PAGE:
Barbiturates are derivatives of barbituric acid. They can be used as hypnotics, sedatives, anticonvulsants and anesthetics, although they are probably most familiar as 'sleeping pills'. The different properties of the various barbiturates depend upon the sidegroups attached to the ring.
|Barbituric acid (malonylurea)|
Barbituric acid was first discovered by the German chemist Adolf von Baeyer in 1864 by combining urea (an animal waste product) with malonic acid (derived from the acid of apples). There are several stories about how it got its name, the most likely of which is that von Baeyer and his colleagues went to celebrate their discovery in a tavern where the town's artillery garrison were also celebrating the day of Saint Barbara - the patron saint of artillerists. An artillery officer is said to have christened the new substance by amalgamating 'Barbara' with 'urea'.
|Barbituric acid is made by combining malonic acid (left) with urea (right), with the elimination of two water molecules (shown in red).|
Barbituric acid, itself, is not pharmacologically active, but chemists immediately began making a great variety of derivatives for potential use as drugs. The medical value of these substances was not realised, however, until 1903 when two other German chemists, Emil Fischer and Joseph von Mering, discovered that one of these compounds, diethylbarbituric acid, was very effective in putting dogs to sleep. It is said that von Mering proposed that the new substance be called 'Veronal', because the most peaceful place he knew on Earth was the Italian city of Verona.
When this discovery was announced, chemists rapidly produced many new medically active barbiturates, including the sleeping pill phenobarbital (sold under the tradename Luminal), and pentobarbitone (Nembutal) which is often used to induce sleepiness before full pre-operative anesthesia. By 1955 the production of barbiturates in the US alone amounted to enough to provide 10 million adults with a sleeping pill every night of the year!
|Various barbiturates. The differences from barbituric acid are shown in red.|
We still do not know how barbiturates work, although it is believed that they act by depressing the central nervous system and inhibiting certain nerve response centres. We do know, however, that their physiological effects are very structure dependent. The basic structure is a ring composed of 4 carbon atoms and 2 nitrogens. Certain sidechains added to the ring can dramatically alter the potency of the drug - indeed, in some cases the addition of a single carbon atom transforms an inactive form of the compound into an active one.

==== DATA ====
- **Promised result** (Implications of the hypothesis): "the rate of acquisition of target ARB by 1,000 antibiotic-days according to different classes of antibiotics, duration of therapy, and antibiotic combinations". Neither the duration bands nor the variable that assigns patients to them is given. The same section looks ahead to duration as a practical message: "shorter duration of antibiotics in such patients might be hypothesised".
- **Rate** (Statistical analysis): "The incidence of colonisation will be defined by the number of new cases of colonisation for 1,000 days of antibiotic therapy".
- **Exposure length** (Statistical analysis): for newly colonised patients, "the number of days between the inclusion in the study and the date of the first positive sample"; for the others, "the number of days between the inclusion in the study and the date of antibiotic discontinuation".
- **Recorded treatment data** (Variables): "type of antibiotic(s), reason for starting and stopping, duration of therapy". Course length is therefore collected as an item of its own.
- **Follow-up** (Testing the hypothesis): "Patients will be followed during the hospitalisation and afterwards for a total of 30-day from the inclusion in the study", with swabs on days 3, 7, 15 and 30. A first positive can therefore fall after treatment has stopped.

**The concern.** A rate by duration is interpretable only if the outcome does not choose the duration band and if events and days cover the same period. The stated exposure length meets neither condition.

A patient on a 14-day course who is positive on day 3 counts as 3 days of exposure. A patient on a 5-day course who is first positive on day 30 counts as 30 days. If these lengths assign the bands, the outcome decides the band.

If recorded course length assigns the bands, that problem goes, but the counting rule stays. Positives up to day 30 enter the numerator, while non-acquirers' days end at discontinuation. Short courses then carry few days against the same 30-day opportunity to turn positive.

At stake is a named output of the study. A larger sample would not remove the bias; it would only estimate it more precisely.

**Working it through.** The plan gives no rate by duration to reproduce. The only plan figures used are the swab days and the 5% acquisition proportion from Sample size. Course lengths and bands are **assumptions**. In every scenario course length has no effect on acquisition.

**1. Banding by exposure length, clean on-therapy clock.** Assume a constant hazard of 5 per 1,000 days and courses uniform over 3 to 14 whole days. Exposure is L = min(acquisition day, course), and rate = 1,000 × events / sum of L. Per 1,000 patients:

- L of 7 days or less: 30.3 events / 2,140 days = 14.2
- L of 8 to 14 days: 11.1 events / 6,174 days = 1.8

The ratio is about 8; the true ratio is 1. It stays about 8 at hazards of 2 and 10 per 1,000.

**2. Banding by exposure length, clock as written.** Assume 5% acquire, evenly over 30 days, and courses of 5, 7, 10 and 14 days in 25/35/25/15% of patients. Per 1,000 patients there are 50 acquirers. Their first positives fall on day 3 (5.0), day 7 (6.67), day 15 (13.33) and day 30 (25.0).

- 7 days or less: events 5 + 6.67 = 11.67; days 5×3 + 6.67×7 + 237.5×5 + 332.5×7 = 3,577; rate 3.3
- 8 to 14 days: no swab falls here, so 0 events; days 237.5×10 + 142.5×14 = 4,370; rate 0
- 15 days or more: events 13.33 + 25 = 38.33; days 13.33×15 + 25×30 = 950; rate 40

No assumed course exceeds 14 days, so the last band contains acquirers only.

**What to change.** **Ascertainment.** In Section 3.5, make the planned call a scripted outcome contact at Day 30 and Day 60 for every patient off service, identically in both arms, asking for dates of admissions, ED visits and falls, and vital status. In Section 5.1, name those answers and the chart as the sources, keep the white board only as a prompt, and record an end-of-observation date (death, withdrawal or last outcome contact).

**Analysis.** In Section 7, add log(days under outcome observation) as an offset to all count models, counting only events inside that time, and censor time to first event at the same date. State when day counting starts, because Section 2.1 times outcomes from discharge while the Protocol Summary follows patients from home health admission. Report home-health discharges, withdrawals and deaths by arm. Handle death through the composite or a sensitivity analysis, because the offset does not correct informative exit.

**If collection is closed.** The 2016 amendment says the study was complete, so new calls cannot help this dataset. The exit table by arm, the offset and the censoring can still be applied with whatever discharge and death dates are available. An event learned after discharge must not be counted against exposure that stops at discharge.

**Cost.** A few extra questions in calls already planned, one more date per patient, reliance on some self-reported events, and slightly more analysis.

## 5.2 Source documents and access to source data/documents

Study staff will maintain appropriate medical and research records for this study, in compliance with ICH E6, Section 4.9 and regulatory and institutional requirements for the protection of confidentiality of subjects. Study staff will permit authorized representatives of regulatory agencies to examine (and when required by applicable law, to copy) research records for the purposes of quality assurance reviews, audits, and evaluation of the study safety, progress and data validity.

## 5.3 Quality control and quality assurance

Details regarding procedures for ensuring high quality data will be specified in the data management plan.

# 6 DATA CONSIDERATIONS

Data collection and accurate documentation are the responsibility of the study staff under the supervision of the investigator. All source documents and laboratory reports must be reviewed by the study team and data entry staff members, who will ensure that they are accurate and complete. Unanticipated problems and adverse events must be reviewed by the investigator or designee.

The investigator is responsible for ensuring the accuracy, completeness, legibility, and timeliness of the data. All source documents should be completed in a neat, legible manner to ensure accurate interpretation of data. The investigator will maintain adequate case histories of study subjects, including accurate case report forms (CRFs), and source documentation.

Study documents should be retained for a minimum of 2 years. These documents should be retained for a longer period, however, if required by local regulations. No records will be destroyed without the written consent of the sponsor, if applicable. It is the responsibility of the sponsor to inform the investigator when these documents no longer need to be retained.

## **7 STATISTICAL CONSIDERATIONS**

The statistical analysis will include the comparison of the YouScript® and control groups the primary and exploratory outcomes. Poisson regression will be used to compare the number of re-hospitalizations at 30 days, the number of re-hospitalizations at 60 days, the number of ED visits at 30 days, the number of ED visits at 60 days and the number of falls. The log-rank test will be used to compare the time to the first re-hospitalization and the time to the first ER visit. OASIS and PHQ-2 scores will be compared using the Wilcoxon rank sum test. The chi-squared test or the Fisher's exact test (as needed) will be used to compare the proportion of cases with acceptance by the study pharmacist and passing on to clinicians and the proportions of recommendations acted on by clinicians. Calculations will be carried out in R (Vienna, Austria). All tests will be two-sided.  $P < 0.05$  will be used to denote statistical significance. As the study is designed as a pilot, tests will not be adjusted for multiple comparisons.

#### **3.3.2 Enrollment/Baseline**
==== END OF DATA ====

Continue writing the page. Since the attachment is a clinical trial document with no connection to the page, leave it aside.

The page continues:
One class of barbiturate derivatives is called thiobarbiturates, which contain a sulphur molecule in place of one of the oxygens. The most important member of this class is sodium pentothal, which is used as an intravenous anesthetic from which recovery is rapid and which has the advantage of having very little or no side effects.
|Sodium pentothal - the 'truth serum'. The changes from barbituric acid are shown in red.|
Barbiturates, particularly sodium pentothal, also have interesting applications in the field of psychology, since they can provide access to levels of consciousness not normally attainable except in dreams or trances. This allowed them to be used for therapy of traumatised GIs in WW2 who could relive and verbalise battle experiences which were buried beyond voluntary recollection. The inhibition-relieving action of these drugs has also been employed by the police (and other agencies), allowing prisoners that have been placed into a pentothal-induced dreamy trance to volunteer information they otherwise would have suppressed. This has earned sodium pentothal the nickname of a 'truth serum', even though in actuality it is neither a serum, nor does it guarantee the truth.
Barbiturates present problems because patients develop tolerance for them and even higher doses are then required to produce the same effect. They are also habit forming, and the fatal dose is not much more than the normal therapeutic dose. Thus they are truly dangerous drugs and are widely used by suicides. They also present the danger of automatism, that is the patient may take a dose, leave the bottle on the bedside table, and then, when half asleep, forget that the dose has already been taken and take some more. This is one of the theories for the death of Marilyn Monroe. Another major problem is that barbiturates and alcohol are eliminated by the same system of enzymes in the liver. This means that consumption of the 2 chemicals at the same time can lead to a build up of the toxic drug in the liver, resulting in liver failure and death.